4.2.1 Trapping debris, sediment and agro-chemicals in agricultural lands

In Australia research studies conducted on sugar cane and cotton farms show that vetiver hedges effectively trap particulate-bound nutrients such as P and Ca; herbicides such as diuron, trifluralin, prometryn, and fluometuron; and pesticides such as α, β and sulfate endosulfan and chlorpyrifos, parathion, and profenofos. If vetiver hedges were established across drainage lines, these nutrients and agrochemicals could be retained on-site (Truong et al. 2000) - Figure 3.

An experiment conducted in Thailand at the Huai Sai Royal Development Study Centre, Phetchaburi Province, shows that vetiver contour hedgerows planted across the slope form a living dam while, at the same time, its root system forms an underground barrier that prevents water-borne pesticide residues and other toxic substances from flowing into the water body below. Thick culms just above the soil surface also collect debris and soil particles carried along the waterway (Chomchalow, 2006).


Figure 3: Herbicide concentration in soil deposited on up- and down-stream vetiver filter strips.

4.2.2 Absorbing and tolerating pollutants and heavy metal

Vetiver’s usefulness in treating polluted water lies in its capacity to quickly absorb nutrients and heavy metals, and its tolerance to elevated levels of these elements. Although the concentrations of these elements in vetiver plants are often not as high as those of hyper-accumulators, its very fast growth and high yield (dry matter production up to 100t/ha/year) allows vetiver to remove a much higher volume of nutrients and heavy metals from contaminated lands than most hyper-accumulators.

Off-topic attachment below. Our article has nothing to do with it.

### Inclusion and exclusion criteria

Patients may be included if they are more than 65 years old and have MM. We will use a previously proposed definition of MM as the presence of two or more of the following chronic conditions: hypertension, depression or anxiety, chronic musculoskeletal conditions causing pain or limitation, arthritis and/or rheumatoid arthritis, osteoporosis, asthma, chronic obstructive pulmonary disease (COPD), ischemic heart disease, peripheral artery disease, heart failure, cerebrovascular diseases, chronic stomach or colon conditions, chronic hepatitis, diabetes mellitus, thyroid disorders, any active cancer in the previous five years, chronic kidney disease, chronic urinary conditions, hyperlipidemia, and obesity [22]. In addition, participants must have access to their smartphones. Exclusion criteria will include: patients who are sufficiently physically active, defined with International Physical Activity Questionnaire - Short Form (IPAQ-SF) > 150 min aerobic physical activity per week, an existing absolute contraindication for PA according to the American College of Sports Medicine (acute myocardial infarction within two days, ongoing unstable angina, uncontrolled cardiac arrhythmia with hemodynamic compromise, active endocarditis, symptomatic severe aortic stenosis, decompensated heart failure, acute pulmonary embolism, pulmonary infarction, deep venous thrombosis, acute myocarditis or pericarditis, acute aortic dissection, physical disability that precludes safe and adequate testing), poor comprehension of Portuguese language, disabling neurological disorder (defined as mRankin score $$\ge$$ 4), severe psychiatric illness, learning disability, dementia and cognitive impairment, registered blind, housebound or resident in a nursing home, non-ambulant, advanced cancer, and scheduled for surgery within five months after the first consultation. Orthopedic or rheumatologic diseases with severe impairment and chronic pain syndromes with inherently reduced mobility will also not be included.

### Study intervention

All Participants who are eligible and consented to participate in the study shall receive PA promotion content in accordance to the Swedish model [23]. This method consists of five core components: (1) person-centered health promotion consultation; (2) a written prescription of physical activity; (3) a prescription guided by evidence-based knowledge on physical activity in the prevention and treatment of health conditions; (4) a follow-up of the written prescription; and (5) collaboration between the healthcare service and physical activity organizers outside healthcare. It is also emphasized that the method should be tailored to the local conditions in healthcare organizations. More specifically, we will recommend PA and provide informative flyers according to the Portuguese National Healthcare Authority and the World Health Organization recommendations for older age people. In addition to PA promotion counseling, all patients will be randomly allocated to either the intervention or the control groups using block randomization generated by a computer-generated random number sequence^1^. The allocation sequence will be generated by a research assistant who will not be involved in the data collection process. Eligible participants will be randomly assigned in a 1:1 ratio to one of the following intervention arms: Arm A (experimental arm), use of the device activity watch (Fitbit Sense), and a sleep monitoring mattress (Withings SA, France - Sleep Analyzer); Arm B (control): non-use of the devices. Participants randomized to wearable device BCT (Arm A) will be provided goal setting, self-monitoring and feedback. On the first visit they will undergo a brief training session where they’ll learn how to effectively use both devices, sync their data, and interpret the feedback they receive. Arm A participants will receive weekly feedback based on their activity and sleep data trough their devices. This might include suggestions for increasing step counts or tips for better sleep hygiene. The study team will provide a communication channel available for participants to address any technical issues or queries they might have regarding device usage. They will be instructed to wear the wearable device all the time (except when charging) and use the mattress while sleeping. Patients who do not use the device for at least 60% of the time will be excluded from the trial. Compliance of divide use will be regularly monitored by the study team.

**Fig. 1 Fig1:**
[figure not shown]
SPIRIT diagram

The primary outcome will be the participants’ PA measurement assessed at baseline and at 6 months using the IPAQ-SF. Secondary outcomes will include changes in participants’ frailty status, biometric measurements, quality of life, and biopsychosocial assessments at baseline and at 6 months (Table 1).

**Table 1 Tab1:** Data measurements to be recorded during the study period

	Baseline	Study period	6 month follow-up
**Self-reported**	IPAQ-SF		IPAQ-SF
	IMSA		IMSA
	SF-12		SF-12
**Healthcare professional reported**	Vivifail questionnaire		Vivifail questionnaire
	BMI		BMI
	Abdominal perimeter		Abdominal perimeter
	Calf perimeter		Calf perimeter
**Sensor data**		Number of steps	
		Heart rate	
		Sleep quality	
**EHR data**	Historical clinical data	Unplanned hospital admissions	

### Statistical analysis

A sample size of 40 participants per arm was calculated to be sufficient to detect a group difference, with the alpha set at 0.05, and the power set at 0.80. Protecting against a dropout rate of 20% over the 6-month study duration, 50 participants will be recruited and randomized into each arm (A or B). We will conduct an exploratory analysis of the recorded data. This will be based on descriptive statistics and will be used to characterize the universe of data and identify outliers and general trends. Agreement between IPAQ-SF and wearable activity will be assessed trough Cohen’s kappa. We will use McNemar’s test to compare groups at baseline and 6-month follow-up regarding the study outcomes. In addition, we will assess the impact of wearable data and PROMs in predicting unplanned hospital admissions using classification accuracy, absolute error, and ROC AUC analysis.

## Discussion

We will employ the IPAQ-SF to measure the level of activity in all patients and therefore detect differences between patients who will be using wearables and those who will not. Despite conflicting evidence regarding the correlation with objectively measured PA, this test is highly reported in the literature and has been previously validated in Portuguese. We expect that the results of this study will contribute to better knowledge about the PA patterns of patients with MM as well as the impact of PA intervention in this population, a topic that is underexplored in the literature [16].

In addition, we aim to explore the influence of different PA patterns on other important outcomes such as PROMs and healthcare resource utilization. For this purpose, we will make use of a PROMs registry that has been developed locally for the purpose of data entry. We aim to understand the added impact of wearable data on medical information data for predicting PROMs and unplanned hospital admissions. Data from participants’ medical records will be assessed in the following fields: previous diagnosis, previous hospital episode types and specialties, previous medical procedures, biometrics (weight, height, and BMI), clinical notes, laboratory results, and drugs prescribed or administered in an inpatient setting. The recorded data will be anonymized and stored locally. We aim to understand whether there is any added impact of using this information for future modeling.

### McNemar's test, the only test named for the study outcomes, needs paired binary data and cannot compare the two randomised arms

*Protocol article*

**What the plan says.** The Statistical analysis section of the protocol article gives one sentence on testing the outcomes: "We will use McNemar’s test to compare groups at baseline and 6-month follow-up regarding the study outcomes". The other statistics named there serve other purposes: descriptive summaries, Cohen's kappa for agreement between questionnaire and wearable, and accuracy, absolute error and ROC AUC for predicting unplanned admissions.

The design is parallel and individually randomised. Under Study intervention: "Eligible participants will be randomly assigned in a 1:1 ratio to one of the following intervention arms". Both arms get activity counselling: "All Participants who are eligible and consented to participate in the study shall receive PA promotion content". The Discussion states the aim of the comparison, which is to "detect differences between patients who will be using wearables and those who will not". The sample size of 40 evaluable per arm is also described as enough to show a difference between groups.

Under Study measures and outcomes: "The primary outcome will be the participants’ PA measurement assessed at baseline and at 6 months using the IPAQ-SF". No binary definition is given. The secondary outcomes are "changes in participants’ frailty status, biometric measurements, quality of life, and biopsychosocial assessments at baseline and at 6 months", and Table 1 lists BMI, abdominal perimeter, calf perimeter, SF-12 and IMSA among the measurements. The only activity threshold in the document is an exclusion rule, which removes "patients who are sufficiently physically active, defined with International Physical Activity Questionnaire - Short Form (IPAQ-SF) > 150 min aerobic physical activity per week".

In Southern Vietnam, a demonstration trial was set up at a seafood processing factory to determine the length of time that effluent should remain in the vetiver field before its nitrate and phosphate concentrations were reduced to acceptable levels. Test results showed that total N content in wastewater was reduced by 88% and 91% after 48 and 72 hours of treatment, respectively, while the total P was reduced by 80% and 82% after 48 and 72 hours of treatment. The total amount of N and P removed in 48- and 72-hour treatments were not significantly different (Luu et al, 2006). Following these tests, a number of fish farms in the Mekong Delta adopted the VS to stabilize fishpond dikes, to purify fishpond water, and to treat other farm wastewater - Photo 3.

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Photo 3: Erosion control and wastewater treatment at a freshwater fish farm in the Mekong Delta

In northern Vietnam, wastewater discharged from a small paper factory at Bac Ninh and a small nitrogen fertilizer factory at Bac Giang is as highly polluted with nutrients and chemicals as landfill leachate. The factories release their wastewater directly into a small river in the Red River Delta. Installed at both sites, vetiver became well established after two months. At this writing, the grass at the paper factory at Bac Ninh is generally in good shape, except for a few sections next to the polluted water, where it shows symptoms of toxicity. On the other hand, despite the highly polluted conditions, vetiver is established and growing well at the nitrogen fertilizer factory at Bac Giang. Excellent growth has been recorded for this site under semi-wetland conditions, where vetiver is expected to reduce pollutant levels significantly - Photo 4.

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Photo 4: Left: Vetiver at Bac Ninh; right: at Bac Giang.